As previously alluded, I’ve been doing some work in riak recently. Specifically, I’ve been doing work in the riak ruby client, since one of the advantages of Ruby (and other high-level languages like Python) is that you can use gems to have a nice interface and abstraction layer on top of the services you use.
And the ruby riak client game is, indeed, produced, published, and maintained by Basho. As it should be: it’s their bid to get Ruby programmers to think about riak.
Riak itself has a wealth of documentation, something on the general order of 100 pages of documentation that is essentially useless to developers. It’s probably of some use to administrators of the system, but in the many days of frustrated googling trying to figure out how to do something in riak, I’ve never once had one of those pages come in handy.
The client gem has four pages of documentation.
I remain, after months of developing in riak, unsure whether I am using secondary indices or riak search on the system that we’re searching several times a second. Really! Genuinely! And I’m not alone, my colleagues are equally bewildered.
I’ve been trying to make use of the gem’s conflict resolution system. There are zero (0) examples of how to use it. Here is the entirety of the documentation for the conflict resolution system:
# Defines a callback to be invoked when there is conflict.## @yield The conflict callback.# @yieldparam [RObject] robject The conflicted RObject# @yieldreturn [RObject, nil] Either the resolved RObject or nil if your# callback cannot resolve it. The next registered# callback will be given the chance to resolve it.## @note Ripple registers its own document-level conflict handler, so if you’re# using ripple, you will probably want to use that instead.def self.on_conflict(&conflict_hook)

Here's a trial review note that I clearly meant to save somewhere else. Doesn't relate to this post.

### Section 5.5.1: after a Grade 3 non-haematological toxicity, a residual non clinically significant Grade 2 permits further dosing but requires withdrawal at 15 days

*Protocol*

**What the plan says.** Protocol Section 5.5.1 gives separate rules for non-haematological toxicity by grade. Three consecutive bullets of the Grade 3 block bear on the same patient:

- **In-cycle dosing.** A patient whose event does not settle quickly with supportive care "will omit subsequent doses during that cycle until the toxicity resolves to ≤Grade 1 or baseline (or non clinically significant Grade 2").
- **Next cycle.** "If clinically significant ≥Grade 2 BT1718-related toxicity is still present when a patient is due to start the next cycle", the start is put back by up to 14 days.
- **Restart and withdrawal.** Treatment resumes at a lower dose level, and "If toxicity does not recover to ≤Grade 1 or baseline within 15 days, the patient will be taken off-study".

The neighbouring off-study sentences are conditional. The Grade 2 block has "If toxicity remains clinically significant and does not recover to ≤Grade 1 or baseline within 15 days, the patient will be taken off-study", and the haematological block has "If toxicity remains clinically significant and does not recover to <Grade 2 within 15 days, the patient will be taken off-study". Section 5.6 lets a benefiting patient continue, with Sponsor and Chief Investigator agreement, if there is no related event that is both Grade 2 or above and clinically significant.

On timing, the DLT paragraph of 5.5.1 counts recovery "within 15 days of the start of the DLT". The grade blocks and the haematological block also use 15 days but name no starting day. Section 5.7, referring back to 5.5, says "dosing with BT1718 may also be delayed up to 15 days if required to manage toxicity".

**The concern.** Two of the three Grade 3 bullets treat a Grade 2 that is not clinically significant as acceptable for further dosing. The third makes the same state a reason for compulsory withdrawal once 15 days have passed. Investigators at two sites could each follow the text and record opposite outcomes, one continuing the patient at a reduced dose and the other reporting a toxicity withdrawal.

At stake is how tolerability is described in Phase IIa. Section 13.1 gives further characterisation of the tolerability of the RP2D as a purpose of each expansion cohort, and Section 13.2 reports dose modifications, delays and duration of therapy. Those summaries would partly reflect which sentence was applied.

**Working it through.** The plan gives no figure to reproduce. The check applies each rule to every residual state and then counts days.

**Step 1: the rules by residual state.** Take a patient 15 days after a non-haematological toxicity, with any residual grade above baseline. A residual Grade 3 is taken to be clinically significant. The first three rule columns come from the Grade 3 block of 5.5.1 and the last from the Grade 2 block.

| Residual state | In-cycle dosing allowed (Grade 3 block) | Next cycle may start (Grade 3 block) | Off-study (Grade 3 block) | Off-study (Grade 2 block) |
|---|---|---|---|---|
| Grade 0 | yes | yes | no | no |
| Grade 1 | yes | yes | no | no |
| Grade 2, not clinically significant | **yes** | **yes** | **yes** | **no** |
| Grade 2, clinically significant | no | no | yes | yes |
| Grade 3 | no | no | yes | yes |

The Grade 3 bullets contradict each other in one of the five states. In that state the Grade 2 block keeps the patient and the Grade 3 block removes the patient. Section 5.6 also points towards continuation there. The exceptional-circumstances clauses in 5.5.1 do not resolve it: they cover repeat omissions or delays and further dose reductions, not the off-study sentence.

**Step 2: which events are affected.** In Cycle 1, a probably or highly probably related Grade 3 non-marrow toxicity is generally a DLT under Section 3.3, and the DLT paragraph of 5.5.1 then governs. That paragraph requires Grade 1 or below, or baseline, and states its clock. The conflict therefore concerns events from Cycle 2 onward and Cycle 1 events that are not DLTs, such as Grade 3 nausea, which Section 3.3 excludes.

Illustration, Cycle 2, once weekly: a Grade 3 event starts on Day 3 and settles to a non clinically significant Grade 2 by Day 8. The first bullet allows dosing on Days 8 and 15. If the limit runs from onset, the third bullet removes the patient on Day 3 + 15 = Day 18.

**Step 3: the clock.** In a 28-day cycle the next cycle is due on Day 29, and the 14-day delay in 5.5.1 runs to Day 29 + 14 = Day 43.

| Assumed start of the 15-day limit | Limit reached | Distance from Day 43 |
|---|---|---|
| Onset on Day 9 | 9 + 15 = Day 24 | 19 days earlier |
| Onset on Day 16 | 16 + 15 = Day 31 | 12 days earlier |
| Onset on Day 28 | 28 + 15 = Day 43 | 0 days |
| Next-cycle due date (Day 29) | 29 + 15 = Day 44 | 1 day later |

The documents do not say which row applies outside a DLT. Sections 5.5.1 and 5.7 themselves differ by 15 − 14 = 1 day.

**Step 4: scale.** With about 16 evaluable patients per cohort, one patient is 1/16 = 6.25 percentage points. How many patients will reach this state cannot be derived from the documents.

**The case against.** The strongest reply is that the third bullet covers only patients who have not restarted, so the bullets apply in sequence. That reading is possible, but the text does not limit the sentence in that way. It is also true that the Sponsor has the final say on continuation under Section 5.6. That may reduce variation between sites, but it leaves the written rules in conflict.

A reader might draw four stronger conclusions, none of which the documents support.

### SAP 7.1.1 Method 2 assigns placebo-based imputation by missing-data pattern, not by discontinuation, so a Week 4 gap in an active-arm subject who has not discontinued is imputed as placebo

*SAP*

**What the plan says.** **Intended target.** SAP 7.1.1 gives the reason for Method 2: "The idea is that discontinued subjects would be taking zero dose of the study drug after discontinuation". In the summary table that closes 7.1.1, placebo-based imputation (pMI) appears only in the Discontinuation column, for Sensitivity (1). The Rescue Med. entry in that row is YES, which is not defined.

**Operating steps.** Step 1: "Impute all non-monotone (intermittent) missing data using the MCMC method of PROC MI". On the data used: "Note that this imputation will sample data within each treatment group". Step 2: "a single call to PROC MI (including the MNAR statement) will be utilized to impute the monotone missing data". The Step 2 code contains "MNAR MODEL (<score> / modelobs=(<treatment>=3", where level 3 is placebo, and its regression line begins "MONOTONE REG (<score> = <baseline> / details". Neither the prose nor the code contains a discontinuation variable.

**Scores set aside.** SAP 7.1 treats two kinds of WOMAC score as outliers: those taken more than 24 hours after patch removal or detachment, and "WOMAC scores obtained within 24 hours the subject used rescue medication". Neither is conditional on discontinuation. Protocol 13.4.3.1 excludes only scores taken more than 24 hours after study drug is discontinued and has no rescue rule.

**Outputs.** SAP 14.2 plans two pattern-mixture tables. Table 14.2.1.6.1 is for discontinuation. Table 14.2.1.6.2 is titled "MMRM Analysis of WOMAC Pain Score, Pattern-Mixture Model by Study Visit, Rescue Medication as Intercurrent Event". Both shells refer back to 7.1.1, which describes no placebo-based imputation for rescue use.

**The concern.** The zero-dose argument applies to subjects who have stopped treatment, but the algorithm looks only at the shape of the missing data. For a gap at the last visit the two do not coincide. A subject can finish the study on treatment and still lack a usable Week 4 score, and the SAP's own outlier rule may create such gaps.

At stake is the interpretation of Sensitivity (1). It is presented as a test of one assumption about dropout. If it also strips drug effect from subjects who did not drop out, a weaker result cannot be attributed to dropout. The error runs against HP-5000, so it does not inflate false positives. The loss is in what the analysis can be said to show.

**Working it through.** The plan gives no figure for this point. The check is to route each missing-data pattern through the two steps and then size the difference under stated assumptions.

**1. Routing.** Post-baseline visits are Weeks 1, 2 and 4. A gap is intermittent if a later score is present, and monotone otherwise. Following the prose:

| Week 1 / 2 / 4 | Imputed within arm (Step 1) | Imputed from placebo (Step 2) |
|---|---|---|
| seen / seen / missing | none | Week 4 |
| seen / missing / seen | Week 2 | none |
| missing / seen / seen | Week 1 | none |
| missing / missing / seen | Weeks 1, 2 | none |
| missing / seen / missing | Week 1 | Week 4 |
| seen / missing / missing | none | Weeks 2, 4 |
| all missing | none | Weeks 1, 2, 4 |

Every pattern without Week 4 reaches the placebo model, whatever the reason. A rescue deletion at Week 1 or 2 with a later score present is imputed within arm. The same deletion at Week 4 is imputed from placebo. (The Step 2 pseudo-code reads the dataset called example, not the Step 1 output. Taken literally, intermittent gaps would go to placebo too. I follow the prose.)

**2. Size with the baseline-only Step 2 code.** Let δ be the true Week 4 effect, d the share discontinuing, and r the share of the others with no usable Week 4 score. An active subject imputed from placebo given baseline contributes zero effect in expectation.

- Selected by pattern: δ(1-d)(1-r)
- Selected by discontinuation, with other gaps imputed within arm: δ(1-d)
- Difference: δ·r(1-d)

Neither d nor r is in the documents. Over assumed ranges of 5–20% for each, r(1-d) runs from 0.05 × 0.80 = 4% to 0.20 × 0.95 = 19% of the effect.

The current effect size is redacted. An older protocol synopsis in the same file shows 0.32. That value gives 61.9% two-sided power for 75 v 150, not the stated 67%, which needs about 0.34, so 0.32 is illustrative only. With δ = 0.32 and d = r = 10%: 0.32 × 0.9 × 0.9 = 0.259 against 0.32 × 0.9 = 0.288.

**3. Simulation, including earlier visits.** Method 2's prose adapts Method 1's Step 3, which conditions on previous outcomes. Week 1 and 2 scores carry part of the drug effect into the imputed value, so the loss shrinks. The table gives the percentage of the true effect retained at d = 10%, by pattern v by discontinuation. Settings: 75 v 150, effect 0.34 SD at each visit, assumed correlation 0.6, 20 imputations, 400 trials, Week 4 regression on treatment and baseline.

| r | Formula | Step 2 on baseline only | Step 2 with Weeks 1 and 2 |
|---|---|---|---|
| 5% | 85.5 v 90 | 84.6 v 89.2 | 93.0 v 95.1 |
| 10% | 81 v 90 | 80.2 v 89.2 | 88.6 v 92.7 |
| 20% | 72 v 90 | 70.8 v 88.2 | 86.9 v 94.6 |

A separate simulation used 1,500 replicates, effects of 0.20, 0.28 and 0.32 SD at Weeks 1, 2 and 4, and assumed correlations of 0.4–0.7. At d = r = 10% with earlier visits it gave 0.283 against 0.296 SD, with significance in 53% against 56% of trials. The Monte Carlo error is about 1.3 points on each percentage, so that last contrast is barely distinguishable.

Well, thanks, guys.
This is seriously not okay. The ruby riak gem isn’t a labor of love of some random person, it’s the way for one of the most popular programming languages around to use riak. It needs to be a first class citizen from Basho’s perspective. The fact that it’s an abstraction of the core riak interface is great, but when a developer needs to dive in and get at the nitty gritty details, the documentation needs to step up and explain what is being abstracted away. This is particularly true given the number of complexities and traps Riak has built into it.
Having good conceptual overview and systems administration documentation is great. But your fancy new technology (and this is far from a problem unique to Basho/riak) is only as good as the code that people write on top of it. There’s no excuse for building an API and just shrugging and telling people to figure it out.
The views expressed here are my own, and may not reflect those of my employer.